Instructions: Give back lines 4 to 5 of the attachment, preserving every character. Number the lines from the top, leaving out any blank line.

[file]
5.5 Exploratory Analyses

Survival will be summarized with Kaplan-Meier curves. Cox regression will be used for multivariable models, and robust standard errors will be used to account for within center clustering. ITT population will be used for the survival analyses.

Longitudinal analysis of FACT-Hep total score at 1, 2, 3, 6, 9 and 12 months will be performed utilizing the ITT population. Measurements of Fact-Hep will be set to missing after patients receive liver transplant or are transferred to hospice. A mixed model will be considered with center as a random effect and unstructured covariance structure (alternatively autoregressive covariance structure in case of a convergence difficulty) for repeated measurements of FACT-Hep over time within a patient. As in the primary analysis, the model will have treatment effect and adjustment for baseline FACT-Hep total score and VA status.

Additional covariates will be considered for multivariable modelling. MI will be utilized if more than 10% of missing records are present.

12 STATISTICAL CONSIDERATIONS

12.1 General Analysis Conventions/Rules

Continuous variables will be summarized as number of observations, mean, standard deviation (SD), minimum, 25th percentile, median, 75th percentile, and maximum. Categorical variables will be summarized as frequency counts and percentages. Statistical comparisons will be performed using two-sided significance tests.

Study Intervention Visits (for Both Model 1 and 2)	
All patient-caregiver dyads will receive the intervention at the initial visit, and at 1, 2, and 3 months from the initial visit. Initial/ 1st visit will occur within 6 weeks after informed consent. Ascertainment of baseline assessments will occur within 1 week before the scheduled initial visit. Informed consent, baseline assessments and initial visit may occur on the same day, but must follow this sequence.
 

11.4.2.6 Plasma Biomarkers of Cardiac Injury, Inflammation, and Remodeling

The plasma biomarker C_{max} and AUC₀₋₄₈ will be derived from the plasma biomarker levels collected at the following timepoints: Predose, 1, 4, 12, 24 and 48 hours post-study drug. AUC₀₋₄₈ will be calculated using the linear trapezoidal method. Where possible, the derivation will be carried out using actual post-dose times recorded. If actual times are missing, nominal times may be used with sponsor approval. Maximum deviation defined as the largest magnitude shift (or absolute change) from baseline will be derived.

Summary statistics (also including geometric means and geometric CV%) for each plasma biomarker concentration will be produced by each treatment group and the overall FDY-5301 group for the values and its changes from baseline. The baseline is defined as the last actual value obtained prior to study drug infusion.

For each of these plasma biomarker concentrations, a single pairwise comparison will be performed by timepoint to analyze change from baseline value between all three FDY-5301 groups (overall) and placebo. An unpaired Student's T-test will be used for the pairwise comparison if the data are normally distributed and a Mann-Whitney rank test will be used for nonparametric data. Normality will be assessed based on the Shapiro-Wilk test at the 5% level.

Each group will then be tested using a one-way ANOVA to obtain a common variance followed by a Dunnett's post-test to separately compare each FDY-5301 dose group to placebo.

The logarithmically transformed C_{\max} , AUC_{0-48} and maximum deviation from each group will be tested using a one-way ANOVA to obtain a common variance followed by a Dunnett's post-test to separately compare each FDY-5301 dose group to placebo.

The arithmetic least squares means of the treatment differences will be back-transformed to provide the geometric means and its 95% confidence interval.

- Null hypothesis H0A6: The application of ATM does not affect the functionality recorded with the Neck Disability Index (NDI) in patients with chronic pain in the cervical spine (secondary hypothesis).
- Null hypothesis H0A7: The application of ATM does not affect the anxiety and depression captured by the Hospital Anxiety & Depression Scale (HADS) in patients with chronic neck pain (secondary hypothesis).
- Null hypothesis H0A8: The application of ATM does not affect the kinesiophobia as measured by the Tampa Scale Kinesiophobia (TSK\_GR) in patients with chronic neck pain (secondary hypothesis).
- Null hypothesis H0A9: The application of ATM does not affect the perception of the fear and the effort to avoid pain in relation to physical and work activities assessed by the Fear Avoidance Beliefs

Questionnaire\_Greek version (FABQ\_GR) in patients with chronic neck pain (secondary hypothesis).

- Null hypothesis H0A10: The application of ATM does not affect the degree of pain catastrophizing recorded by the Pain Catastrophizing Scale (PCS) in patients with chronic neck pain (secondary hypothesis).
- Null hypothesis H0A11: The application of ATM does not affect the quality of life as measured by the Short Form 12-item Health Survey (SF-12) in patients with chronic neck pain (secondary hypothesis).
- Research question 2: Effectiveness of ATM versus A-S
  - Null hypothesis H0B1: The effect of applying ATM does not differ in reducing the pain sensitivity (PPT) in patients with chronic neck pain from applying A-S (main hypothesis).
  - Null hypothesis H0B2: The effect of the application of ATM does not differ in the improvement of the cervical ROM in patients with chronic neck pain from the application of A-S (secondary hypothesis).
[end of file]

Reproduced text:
Additional covariates will be considered for multivariable modelling. MI will be utilized if more than 10% of missing records are present.

12 STATISTICAL CONSIDERATIONS